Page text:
Change Your Image
Upload An Image
Crop And Save
Endeavour: Pilot (2012)
Quality drama from ITV for a change !
I was a massive fan of Morse and was both excited and dreading this at the same time. Quit simply, excitement won !
I truly hope that ITV make this one off drama into a series, it was wonderfully acted (great performances from both Shaun Evans and Roger Allum), well scripted and was of course set in Oxford the home of Morse. I won't spoil the story for people that haven't seen it but suffice to say (as is usual in most Morse episodes) the culprit isn't any of the usual suspects.
All of the supporting cast play their parts well but Evans and Allum really do shine and seem to have that on screen chemistry that worked so well for John Thaw and Kevin Whately. I'm already planning to watch this again later on in the week as I'm sure I've missed some of the subtle nuances and twists that made Morse so great to watch.
Well done ITV, finally you're matching the BBC for quality drama instead of dreary reality and talent shows.
A BAFAT winning performance from Julie Walters
Mo Mowlam was a rare and valuable commodity, a politician that seemed to be liked by every one. Somehow, she managed to be both a politician and a human-being. She made huge progress in Northern Ireland and for that, it was only a matter of time before someone made a show about her.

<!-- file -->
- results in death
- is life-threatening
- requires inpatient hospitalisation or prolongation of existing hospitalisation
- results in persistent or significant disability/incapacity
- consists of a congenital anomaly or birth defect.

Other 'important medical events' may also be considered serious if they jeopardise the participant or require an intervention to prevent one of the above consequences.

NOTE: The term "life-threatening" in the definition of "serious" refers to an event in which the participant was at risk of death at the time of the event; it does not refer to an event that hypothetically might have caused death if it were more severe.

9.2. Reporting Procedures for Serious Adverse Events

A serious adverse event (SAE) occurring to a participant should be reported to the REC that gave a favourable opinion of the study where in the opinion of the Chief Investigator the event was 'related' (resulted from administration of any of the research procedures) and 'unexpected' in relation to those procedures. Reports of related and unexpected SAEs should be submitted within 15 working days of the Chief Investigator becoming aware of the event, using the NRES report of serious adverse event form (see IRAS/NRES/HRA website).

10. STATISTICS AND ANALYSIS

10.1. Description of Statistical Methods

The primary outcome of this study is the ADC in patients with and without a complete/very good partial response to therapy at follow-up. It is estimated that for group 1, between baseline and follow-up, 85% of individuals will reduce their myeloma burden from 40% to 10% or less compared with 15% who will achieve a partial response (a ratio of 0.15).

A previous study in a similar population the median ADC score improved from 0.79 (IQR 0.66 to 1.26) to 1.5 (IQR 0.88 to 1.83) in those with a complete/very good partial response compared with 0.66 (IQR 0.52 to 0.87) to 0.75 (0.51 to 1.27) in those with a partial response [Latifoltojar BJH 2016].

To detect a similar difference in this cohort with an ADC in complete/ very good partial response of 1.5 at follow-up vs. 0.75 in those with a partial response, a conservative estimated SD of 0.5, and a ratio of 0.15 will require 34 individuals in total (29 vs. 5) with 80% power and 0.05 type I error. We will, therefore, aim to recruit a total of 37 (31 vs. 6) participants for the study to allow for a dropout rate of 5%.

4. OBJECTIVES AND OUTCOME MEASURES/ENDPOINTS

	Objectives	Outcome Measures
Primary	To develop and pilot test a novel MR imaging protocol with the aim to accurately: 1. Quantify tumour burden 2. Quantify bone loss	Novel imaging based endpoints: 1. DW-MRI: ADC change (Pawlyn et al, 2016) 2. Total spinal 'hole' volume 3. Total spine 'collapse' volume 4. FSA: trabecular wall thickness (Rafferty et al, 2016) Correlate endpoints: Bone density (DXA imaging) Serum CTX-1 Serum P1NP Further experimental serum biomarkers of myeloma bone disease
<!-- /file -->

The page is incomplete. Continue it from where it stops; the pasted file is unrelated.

And so, last night we got Mo which saw someone everyone loved played by someone everyone loves, Julie Walters.
We loved Mo for her seemingly unflinching honesty and humanity... we love Julie because she's an extraordinarily talented actress who has an astonishing ability to enable us to make a character nakedly open in their emotion. As such, this was a perfect fit.
One thing that really unites the two is impertinence.
So, with that, what did this wonderful show tell us about Mo? In short, Mowlam was brilliant and brave through illness and Peter Mandelson and David Trimble are monumental idiots. The rest of the people surrounding her (professionally speaking) weren't much better either, with Tony Blair coming off as some weak-spined careerist who gleefully destroyed her career.
As such, I imagine a lot of critics will be using the word 'hagiographic' today. The dictionary will tell you that it means a 'biography of a saint', or 'a worshipful or idealizing biography.' Essentially, what we got with this show was a powerful drama, expertly paced with moments of joy so big that it made your eyes go all watery. With that were crashing lows and moments of real darkness, especially when concerning the corridors of power and the aching sorrow of Mowlam's brain tumour.
Walter's was, predictably, a real tour-de-force in the role, as was the supporting cast. As a whole, the programme whistled by without ever feeling like it was dragging, despite the fact that it was long (well, long in TV terms at least).
Fact is, this was a great celebration of a fine woman. Heaping praise on Mo Mowlam is a good thing. In the snake-pit that is British politics, summed in the likes of David Cameron, Peter Mandelson and the like, it's great to have a reminder that not everyone who has ever worked in the House of Commons is a complete tool. Mo was a warm and stirring piece of television that made me glad to have a TV licence.
A brilliant piece of work from all concerned.